15 January 2004, Volume 6, Number 2
A program of Radio Most (Bridge) by RFE/RL/RL's Omer Karabeg, with Srdjan Dizdarevic, president of the Helsinki Committee of Bosnia-Herzegovina, and Srdja Popovic, a well-known human rights lawyer from Belgrade (see "RFE/RL/RL Balkan Report," 8, 15, and 22 February 2001).
Srdja Popovic: We should acknowledge our own crimes for our own good.... We have to do it for ourselves. It is not necessary to link it to any regrets or acknowledgment by the other side that it has also committed crimes.
I do not like [Serbia and Montenegro's President Svetozar] Marovic trying to trade his apology for the withdrawal of genocide charges [in The Hague]. And what I find particularly unacceptable is the misrepresentation of the facts that Mr. Marovic resorts to.
Talking about the genocide charges against Yugoslavia, he implies that the entire nation has actually been accused. He said, "Those responsible should be brought to justice, but an entire people cannot be held responsible." Therefore, the state and people are one, which is unacceptable.... This is a carryover of the communist concept of "crimes against the state and the people."
A state and its people are not the same thing. [Former Yugoslav President Slobodan] Milosevic's state used to rob, beat, and kill Serbs, too. To imply that a state and its people are one -- and one might raise the question of which people we are talking about, since there are Hungarians, Slovaks, Albanians, Croats, and many others living in Serbia -- is simply a ruse to enable the criminals to merge their identity with that of the nation and prevent their crimes from being punished.
RFE/RL: Another word is often used together with apology: forgiveness.... Can we ask the victims of the war in former Yugoslavia to forgive in the name of reconciliation with those who made them suffer?
Srdjan Dizdarevic: That is an individual act, and every person should be left to decide about it on his own.... I think that some will forgive, since people cannot live with such negative feelings [indefinitely], or want to hold onto the evil deep inside them.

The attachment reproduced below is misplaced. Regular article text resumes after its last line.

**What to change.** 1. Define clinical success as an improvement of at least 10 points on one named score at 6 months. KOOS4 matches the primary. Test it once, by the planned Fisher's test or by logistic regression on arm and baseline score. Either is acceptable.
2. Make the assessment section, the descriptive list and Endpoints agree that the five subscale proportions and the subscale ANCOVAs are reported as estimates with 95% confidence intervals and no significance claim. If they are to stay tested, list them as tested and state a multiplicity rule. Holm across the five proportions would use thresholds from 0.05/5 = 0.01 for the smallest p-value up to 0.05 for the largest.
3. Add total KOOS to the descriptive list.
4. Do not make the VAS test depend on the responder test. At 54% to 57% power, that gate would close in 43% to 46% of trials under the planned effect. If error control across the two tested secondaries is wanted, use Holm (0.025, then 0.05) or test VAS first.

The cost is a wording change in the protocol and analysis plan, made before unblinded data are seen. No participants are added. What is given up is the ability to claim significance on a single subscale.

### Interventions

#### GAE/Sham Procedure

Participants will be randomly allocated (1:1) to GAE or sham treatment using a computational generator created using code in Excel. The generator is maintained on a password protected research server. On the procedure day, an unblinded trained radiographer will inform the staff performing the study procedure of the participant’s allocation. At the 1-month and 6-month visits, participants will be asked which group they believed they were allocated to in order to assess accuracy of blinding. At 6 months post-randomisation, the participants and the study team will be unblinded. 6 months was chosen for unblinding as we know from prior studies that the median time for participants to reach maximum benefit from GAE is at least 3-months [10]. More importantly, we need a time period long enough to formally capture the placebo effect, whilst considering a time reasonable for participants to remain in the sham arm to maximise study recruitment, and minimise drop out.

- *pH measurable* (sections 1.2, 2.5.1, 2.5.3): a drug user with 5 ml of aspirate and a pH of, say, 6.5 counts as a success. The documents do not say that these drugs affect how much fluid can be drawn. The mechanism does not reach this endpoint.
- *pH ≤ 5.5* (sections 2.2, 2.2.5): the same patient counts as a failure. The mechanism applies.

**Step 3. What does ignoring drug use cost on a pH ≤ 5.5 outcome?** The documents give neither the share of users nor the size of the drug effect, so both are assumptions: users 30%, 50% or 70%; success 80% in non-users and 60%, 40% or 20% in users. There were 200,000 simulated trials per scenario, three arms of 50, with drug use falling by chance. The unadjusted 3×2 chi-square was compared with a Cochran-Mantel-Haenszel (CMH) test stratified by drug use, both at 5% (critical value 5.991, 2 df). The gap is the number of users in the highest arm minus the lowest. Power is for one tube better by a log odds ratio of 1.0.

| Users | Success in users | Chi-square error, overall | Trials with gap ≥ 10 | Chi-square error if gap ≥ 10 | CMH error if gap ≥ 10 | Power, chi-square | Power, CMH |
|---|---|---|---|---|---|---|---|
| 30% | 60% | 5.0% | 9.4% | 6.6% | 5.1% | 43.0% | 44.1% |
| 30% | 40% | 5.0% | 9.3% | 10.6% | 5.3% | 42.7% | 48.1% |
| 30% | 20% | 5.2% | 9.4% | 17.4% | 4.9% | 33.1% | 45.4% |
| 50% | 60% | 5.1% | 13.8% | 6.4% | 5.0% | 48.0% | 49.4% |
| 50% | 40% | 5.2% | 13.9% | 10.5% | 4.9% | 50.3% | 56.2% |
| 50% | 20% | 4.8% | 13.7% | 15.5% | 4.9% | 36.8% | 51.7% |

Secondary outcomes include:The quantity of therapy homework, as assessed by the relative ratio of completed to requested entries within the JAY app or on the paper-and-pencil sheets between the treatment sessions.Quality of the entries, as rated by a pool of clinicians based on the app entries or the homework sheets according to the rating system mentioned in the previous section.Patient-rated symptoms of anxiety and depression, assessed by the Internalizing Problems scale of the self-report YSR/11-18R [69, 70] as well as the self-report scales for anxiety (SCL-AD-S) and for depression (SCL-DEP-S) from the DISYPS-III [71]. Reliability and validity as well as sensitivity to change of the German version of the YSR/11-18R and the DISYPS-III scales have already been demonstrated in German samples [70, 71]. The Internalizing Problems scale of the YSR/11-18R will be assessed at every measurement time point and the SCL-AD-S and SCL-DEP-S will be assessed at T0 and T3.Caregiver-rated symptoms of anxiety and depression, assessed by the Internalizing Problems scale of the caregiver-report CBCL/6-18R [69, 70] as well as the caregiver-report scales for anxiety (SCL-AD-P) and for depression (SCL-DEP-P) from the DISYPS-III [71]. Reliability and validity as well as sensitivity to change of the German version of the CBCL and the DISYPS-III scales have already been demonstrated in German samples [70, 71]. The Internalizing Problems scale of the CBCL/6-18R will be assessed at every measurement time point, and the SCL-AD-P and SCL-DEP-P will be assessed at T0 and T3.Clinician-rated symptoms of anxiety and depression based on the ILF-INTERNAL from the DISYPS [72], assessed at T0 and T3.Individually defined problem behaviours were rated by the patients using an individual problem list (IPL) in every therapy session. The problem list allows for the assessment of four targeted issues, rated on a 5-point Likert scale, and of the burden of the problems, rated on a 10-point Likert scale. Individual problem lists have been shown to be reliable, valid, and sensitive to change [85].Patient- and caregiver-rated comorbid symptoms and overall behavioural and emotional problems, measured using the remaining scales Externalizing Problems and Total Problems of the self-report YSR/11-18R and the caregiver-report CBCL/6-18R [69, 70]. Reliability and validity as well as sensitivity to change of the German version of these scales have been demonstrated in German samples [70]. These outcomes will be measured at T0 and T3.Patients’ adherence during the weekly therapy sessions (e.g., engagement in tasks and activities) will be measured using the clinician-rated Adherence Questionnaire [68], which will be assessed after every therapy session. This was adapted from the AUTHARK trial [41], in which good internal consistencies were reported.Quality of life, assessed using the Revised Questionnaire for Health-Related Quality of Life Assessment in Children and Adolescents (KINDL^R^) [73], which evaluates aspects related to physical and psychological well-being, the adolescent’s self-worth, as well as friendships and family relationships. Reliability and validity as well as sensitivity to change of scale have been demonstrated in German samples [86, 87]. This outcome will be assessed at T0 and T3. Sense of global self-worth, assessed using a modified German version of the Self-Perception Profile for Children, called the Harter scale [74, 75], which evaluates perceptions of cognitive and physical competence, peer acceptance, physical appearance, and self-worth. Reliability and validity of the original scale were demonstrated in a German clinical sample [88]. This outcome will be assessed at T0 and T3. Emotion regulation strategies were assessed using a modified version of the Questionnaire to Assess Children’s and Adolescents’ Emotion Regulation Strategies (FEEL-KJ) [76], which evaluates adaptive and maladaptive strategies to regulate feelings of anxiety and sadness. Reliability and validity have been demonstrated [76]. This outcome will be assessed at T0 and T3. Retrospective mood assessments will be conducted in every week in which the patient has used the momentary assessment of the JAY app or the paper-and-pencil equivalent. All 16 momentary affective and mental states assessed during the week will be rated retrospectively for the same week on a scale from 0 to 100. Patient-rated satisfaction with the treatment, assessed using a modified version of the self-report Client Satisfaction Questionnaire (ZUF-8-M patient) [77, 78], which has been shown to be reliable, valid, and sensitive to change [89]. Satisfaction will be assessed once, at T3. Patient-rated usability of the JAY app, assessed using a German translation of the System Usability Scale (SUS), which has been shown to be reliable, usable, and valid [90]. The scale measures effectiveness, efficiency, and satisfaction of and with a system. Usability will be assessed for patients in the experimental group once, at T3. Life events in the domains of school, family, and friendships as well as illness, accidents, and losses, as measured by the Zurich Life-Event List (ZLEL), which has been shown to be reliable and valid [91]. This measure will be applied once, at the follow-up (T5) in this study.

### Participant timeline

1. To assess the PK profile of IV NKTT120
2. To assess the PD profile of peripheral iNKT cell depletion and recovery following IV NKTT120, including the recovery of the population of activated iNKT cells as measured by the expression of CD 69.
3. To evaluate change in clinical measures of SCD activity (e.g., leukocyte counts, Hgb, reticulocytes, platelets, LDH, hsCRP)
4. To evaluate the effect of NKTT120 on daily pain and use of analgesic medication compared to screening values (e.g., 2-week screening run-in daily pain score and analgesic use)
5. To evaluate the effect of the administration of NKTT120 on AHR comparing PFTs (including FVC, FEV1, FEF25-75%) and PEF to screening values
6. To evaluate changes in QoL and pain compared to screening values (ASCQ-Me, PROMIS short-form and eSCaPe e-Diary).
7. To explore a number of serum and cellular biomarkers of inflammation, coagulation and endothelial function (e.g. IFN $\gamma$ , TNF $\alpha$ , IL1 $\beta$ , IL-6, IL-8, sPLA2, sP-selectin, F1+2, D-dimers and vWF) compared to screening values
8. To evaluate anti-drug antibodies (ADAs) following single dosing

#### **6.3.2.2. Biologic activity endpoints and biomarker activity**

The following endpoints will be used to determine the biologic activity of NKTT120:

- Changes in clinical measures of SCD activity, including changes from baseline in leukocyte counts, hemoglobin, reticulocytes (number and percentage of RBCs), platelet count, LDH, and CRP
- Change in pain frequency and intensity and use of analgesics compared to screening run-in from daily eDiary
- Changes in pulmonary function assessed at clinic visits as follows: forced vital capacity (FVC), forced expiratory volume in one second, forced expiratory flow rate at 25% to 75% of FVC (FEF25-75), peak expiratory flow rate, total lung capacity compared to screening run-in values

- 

Popovic: You asked whether victims can be asked or called on to forgive. Certainly not....
My opinion is that the perpetrators should acknowledge and express their sincere regrets for their own good, and the victims should accept such apologies in order to enable themselves to resume a normal life. However, no one can demand that a victim do it.
RFE/RL: What do you think about the sentence that can often be heard in those situations: "We will forgive, but we will never forget."
Popovic: Life is made up of remembering and forgetting. One cannot live with too much remembering. People tend to forget as times goes by. There are good and bad sides to it.
Dizdarevic: ....We should not forget, and we should make sure that [the atrocities committed in] Jasenovac, Kozara, and Srebrenica will be remembered...to prevent them from happening again....
RFE/RL: Remembering a crime can have two functions. One of them is to prevent it from happening again. However, I am afraid that in our region people remember in order to make sure there will be revenge. Just remember how [the killings of Serbs and others in] Jasenovac [by Croatian pro-Axis forces during World War II] was used to justify the crimes committed in Bosnia and Croatia [against Muslims and Croats by Serbian forces during the 1991-95 conflicts].
Dizdarevic: You are right. My view is that things should be remembered and passed on to the next generation in order to prevent them from happening again. However, we cannot prevent the misuse of history, the falsification of facts, and the manufacture of one-sided interpretations for selfish political ends.
RFE/RL: Is honest reconciliation possible after the latest bloody war, which witnessed Srebrenica and other horrible crimes?
Dizdarevic: I am convinced that this is possible. Without it, it would not make much sense to live in this region. Let me remind you of the example of German and French reconciliation [after World War II].
Why shouldn't we follow the same path? We are not more wicked than other nations. How to do it and how quickly is another matter, but at least there is hope.
Popovic: I think that the process of reconciliation will inevitably be long, painful, and complex, and closely linked to the attainment of justice.
The case of Germany shows that this is possible, since they have become reconciled with the rest of the world, although the scope of Nazi crimes actually exceeded that of those that took place here.
When will reconciliation take place? My opinion is that this will truly be possible only between generations that did not take part in the recent tragic events themselves.